In part one of this post I introduced you to the basic needs that people fulfil by participating in an online community, using a visual model. I think it is also important to understand which needs are in general more important than others. Can we apply Maslow’s ‘hierarchy of needs’ to online communities? Yes we can, using another visual model!
Maslow’s hierarchy of needs is a theory in psychology, introduced by humanistic psychologist Abraham Maslow. He believed that people are motivated by the urge to satisfy needs ranging from very basic to more advanced needs. His theory suggests that people do not fulfil the higher-level needs until the lower-level needs are met. The hierarchy of needs is often illustrated in the shape of a pyramid, with the most fundamental needs at the bottom and the high-level needs at the top. Amy Jo Kim, writer of the book ‘Community Building on the Web’, used Maslow’s hierarchy of needs to create a better understanding of the needs that community members fulfil via an online community. She linked Maslow’s theory to the needs that can be fulfilled through virtual communities.
Inspired by the theory of Amy Jo Kim, I designed a model (see figure below) in which it can clearly be seen how Maslow’s needs correspond with online communities. I added some elements to her theory. Just as the hierarchy of needs, an online community must first satisfy the member’s lower-level needs before fulfilling higher-level ones. By looking at the model in figure 3 we can see that community members are motivated to participate in order to achieve a sense of belonging to a group, to build self-esteem and garner recognition by contributing to the community. “New skills can be developed that can boost members’ ego and lead to self-actualization” (We Media). In an article in Cap & Design it is stated that: “today’s online communities can satisfy the three top levels of Maslow’s hierarchy of needs; self-actualization, esteem and love/belonging”. This is because: “you can easily meet people from all around the world, people with the same interests and you can interact with them. You can be an expert on your special topic in the community and maybe become famous in your community” (2). If you make your community “members responsible for the content of an online community, the three top levels in the hierarchy can be fulfilled to an even higher degree” (We Media). According to Amy Jo Kim, those who “participate online usually create content to inform and entertain others. But creating also builds self-esteem and, in Maslow’s view, it’s an act of self-actualization. We derive fulfilment from the act of creation” (22). I will elaborate more on the importance of encouraging content creation among community members in a later post.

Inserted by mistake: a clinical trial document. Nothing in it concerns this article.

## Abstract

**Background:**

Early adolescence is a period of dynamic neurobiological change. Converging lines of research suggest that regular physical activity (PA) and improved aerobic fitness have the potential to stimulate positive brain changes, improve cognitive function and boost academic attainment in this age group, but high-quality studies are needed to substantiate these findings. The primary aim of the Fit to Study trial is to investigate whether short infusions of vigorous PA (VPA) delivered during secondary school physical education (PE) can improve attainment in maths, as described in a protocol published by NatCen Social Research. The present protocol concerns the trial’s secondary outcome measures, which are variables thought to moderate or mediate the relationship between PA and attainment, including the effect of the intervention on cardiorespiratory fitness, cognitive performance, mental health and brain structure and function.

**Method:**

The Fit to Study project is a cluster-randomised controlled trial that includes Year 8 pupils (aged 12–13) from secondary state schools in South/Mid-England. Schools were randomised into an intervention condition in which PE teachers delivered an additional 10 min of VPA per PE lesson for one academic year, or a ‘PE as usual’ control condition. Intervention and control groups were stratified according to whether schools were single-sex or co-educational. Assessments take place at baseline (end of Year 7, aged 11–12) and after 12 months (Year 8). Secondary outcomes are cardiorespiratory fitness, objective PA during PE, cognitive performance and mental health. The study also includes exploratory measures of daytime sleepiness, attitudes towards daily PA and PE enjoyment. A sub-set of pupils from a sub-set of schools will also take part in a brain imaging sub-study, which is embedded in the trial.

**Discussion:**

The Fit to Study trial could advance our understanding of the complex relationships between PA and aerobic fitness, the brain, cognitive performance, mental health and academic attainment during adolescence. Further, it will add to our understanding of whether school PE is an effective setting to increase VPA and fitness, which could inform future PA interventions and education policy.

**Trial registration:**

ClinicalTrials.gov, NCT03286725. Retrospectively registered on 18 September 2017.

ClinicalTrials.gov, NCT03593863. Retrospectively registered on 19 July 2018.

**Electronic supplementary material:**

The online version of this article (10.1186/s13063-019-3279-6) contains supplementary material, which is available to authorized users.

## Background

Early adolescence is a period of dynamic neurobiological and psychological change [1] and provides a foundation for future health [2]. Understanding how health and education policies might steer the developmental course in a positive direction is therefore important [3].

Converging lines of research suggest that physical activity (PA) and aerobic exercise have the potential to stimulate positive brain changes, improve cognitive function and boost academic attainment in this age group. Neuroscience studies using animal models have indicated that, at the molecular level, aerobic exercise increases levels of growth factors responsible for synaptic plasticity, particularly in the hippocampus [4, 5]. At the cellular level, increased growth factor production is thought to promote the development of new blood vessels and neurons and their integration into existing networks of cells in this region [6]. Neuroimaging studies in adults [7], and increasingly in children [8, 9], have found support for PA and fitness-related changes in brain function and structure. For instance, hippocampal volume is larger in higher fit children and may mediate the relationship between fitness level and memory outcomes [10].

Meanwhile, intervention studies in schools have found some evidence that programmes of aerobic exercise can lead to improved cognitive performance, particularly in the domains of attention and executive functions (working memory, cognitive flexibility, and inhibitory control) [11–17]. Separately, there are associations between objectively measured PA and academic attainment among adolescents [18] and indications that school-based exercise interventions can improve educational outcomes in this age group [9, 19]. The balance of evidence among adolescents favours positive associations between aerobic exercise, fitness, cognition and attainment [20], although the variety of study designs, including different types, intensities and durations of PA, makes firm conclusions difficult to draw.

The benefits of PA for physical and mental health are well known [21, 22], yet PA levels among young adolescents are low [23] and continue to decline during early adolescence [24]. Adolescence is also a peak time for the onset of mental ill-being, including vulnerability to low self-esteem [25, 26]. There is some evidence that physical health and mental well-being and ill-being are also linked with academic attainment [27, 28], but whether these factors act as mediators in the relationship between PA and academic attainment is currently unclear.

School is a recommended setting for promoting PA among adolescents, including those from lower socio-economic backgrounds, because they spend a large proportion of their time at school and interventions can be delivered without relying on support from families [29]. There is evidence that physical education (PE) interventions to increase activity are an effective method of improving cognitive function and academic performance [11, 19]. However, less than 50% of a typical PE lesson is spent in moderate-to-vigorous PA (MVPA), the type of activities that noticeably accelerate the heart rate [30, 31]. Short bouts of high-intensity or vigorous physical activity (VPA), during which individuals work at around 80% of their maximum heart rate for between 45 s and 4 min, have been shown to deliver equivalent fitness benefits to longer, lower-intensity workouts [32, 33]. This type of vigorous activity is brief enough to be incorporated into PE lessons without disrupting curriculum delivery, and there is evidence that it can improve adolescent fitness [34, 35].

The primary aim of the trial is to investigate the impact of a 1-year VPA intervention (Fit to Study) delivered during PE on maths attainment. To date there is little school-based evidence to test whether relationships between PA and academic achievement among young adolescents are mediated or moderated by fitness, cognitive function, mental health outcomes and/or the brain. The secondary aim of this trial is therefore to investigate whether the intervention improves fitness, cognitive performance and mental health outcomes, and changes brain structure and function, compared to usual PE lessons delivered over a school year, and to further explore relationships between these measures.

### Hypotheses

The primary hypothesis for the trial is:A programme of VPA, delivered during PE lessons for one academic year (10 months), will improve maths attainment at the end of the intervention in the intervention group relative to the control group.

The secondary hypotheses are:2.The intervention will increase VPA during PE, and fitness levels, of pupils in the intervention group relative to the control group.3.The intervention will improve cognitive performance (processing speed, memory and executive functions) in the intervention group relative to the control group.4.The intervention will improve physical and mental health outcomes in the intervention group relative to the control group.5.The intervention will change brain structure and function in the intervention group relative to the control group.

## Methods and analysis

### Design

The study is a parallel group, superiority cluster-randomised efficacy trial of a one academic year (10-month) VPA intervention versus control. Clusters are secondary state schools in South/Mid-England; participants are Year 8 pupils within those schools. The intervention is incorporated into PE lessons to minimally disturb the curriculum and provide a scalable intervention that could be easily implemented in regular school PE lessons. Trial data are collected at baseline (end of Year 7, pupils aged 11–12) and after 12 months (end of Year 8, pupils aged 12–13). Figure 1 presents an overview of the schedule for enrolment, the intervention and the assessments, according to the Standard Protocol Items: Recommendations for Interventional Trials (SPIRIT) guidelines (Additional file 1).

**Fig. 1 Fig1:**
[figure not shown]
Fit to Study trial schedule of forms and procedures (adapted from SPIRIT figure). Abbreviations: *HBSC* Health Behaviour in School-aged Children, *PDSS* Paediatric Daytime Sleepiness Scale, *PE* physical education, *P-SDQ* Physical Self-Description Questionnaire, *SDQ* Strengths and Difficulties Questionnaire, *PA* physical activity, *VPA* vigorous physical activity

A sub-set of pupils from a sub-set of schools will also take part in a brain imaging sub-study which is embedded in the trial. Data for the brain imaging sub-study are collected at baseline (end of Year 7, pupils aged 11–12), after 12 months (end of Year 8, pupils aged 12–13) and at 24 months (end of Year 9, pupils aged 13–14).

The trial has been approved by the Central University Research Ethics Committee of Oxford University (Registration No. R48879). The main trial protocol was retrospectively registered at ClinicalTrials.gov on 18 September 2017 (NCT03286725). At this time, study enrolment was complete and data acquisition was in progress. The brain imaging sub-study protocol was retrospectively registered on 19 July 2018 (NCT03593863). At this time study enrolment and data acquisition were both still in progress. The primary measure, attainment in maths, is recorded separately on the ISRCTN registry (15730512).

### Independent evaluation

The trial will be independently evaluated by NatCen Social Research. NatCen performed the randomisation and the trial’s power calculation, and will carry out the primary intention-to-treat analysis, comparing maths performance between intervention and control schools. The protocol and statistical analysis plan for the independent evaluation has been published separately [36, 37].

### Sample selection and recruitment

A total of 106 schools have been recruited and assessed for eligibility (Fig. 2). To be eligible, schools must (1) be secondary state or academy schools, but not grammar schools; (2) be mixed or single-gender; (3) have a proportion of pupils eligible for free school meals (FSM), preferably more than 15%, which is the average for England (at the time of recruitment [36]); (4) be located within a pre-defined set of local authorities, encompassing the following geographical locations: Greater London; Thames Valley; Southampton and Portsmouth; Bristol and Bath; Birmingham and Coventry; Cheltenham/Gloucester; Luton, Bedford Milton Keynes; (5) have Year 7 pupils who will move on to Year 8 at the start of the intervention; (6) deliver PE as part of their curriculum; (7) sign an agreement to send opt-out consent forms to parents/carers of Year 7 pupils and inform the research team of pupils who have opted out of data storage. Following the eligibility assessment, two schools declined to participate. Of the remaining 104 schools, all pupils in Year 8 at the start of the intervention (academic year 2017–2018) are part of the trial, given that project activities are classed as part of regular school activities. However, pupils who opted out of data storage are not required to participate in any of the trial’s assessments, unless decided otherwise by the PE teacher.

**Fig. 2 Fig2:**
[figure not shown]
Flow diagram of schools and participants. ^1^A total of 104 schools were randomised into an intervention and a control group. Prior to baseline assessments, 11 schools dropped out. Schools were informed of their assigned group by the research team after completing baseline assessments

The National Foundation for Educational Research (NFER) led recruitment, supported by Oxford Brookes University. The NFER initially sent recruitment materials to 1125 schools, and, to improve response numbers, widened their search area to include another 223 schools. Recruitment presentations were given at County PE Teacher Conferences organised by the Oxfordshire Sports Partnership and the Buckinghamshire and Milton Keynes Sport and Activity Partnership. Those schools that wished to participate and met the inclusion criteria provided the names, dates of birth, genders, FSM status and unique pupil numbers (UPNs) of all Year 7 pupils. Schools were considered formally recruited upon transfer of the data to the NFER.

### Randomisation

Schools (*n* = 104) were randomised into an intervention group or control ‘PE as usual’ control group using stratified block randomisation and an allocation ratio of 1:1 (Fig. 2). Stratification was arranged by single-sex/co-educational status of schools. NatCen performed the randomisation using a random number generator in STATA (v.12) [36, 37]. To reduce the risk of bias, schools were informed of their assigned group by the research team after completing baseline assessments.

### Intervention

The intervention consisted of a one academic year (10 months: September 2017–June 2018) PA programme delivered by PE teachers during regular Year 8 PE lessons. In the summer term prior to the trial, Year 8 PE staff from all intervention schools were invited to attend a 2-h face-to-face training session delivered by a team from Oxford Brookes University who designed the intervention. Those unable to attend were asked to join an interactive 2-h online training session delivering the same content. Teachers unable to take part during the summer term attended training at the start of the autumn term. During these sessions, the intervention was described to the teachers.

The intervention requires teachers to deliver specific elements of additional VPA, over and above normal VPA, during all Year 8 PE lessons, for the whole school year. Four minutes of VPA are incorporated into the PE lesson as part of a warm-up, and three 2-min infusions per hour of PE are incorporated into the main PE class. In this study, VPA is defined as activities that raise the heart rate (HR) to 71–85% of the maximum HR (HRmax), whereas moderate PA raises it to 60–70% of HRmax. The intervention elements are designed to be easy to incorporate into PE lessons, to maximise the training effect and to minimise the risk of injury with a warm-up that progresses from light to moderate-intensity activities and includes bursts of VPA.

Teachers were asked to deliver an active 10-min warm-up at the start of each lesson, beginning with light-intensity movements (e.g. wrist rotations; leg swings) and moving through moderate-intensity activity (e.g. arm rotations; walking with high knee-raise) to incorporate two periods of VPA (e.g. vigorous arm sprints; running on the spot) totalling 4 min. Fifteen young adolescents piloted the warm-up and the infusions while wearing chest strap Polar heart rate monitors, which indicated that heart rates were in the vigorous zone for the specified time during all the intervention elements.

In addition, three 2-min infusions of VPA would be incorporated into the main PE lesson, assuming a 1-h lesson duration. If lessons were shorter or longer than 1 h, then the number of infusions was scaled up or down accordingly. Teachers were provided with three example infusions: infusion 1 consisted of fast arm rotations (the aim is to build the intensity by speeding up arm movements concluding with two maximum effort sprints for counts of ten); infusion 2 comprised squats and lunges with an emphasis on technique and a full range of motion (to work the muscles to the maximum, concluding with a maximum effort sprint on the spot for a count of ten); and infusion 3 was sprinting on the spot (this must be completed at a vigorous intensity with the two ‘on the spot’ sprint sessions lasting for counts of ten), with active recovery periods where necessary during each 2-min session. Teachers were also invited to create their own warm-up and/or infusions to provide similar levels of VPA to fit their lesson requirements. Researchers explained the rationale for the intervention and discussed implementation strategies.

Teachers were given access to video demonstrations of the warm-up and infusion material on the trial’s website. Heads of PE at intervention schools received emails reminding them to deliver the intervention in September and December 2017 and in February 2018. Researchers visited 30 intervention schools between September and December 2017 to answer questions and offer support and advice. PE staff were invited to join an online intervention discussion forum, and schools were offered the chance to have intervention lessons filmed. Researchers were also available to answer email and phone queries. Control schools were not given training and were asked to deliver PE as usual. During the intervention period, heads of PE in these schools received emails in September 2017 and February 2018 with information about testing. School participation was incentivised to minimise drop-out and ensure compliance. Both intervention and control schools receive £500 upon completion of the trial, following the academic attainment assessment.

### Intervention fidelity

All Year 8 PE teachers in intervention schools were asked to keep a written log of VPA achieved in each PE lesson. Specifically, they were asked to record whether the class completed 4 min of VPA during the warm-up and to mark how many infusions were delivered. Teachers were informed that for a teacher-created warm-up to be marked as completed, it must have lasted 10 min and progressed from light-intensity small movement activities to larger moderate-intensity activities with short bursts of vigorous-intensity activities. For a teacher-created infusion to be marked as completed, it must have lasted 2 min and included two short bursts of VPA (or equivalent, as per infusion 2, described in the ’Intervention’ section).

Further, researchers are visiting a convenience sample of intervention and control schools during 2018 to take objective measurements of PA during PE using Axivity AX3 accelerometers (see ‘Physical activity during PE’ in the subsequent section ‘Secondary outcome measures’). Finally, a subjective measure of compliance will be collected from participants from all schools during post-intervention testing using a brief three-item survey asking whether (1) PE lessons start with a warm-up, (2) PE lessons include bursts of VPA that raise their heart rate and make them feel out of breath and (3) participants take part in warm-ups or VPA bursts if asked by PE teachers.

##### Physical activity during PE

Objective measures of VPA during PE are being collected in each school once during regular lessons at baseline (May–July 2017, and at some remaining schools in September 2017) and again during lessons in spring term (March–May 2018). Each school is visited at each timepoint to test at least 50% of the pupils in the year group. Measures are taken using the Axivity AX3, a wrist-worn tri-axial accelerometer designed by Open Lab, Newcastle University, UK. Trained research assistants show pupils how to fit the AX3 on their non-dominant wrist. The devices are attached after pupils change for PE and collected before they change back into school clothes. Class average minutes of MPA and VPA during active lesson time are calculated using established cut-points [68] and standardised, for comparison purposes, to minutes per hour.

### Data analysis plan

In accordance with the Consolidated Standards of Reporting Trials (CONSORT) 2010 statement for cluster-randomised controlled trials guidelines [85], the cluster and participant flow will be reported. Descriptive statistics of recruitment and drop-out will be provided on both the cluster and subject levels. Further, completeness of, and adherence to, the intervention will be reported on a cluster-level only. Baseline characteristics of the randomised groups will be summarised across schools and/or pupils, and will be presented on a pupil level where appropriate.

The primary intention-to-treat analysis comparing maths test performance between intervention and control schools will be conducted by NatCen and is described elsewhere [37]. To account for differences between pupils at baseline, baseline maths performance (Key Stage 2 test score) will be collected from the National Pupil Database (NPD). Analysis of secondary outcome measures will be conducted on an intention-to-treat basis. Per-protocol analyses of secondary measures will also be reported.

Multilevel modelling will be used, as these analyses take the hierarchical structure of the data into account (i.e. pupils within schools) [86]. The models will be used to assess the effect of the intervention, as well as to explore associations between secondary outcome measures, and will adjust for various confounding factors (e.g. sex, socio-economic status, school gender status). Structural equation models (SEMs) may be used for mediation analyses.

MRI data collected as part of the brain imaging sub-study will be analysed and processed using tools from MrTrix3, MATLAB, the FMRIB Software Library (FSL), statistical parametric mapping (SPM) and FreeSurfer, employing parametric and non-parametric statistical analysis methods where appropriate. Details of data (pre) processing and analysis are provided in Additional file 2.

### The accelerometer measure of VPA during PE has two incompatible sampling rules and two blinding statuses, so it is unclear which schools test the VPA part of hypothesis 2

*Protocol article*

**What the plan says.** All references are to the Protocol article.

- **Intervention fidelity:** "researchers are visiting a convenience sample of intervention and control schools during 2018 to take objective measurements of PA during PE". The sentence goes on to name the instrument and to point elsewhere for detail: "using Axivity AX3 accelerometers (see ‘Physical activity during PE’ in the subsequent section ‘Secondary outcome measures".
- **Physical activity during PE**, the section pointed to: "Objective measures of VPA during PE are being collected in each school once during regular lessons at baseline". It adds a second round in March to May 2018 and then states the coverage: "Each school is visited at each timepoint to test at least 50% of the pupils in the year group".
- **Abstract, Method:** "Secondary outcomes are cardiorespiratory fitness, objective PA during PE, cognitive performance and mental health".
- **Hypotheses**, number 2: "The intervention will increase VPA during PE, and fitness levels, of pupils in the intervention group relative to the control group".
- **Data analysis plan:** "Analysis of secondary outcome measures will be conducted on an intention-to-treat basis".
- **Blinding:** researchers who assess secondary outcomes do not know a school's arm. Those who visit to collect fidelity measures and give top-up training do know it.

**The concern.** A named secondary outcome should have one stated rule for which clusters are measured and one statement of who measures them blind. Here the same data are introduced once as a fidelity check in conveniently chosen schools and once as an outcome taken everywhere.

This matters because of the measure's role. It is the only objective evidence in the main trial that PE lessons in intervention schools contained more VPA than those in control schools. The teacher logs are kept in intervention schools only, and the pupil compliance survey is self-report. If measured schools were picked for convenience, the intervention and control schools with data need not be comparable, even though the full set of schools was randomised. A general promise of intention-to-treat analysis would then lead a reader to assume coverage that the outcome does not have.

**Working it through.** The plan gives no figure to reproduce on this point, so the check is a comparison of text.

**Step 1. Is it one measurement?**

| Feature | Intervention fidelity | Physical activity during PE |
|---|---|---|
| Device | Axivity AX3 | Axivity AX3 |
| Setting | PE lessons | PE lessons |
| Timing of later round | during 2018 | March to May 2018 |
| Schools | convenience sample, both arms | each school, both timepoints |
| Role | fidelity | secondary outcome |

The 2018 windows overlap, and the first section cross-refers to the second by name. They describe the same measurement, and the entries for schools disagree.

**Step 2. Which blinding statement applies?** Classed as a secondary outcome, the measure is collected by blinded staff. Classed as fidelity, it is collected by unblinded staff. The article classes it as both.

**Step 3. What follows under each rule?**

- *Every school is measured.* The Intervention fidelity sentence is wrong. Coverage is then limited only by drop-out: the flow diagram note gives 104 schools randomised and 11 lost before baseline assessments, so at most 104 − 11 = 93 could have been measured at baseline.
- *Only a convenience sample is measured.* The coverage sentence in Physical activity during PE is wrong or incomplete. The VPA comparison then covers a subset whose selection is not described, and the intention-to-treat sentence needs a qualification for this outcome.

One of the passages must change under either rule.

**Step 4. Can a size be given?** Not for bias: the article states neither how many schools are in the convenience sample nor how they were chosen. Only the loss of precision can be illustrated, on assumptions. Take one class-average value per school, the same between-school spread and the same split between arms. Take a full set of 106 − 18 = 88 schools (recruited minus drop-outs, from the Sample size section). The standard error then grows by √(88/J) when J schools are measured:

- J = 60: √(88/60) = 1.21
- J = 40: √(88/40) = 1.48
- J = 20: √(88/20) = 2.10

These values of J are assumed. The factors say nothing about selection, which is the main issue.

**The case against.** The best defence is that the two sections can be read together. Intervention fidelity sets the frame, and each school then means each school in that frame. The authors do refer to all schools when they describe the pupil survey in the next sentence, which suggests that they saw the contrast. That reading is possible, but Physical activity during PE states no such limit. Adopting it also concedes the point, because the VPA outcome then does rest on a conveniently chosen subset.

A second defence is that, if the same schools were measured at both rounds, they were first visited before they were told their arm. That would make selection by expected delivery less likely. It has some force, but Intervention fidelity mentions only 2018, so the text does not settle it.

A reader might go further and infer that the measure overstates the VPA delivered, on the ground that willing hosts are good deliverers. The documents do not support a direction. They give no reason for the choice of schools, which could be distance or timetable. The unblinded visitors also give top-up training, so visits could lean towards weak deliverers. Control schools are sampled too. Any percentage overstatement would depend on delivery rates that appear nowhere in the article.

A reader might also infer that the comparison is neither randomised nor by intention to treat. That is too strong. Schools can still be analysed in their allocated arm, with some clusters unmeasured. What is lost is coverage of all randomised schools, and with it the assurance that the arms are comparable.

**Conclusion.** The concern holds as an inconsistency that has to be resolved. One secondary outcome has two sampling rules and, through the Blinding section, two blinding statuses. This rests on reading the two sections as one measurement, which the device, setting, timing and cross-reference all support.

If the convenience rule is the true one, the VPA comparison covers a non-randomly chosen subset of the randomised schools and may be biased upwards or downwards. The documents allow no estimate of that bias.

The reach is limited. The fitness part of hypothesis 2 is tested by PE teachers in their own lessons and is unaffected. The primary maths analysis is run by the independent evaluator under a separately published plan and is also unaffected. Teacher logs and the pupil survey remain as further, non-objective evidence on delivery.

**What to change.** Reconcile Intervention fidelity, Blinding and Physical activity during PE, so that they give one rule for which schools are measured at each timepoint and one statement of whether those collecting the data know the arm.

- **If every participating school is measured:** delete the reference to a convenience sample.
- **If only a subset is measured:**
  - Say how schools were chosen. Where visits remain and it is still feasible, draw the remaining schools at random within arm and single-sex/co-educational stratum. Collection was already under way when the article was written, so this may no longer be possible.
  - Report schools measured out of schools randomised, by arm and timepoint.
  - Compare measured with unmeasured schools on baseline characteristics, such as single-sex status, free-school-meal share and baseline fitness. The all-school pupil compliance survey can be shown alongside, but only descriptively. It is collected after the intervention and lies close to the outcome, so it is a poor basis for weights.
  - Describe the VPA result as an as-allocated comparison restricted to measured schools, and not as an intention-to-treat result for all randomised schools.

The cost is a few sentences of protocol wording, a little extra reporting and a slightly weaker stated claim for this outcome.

Model: Maslow’s ‘hierarchy of needs’ applied on online communities
(Unfortunately I wasn’t able to insert a larger version of this model into this post. If you click on the model, a somewhat larger version will appear)
Are you curious to know how online communities evolve? Read my next post:)
Until next time,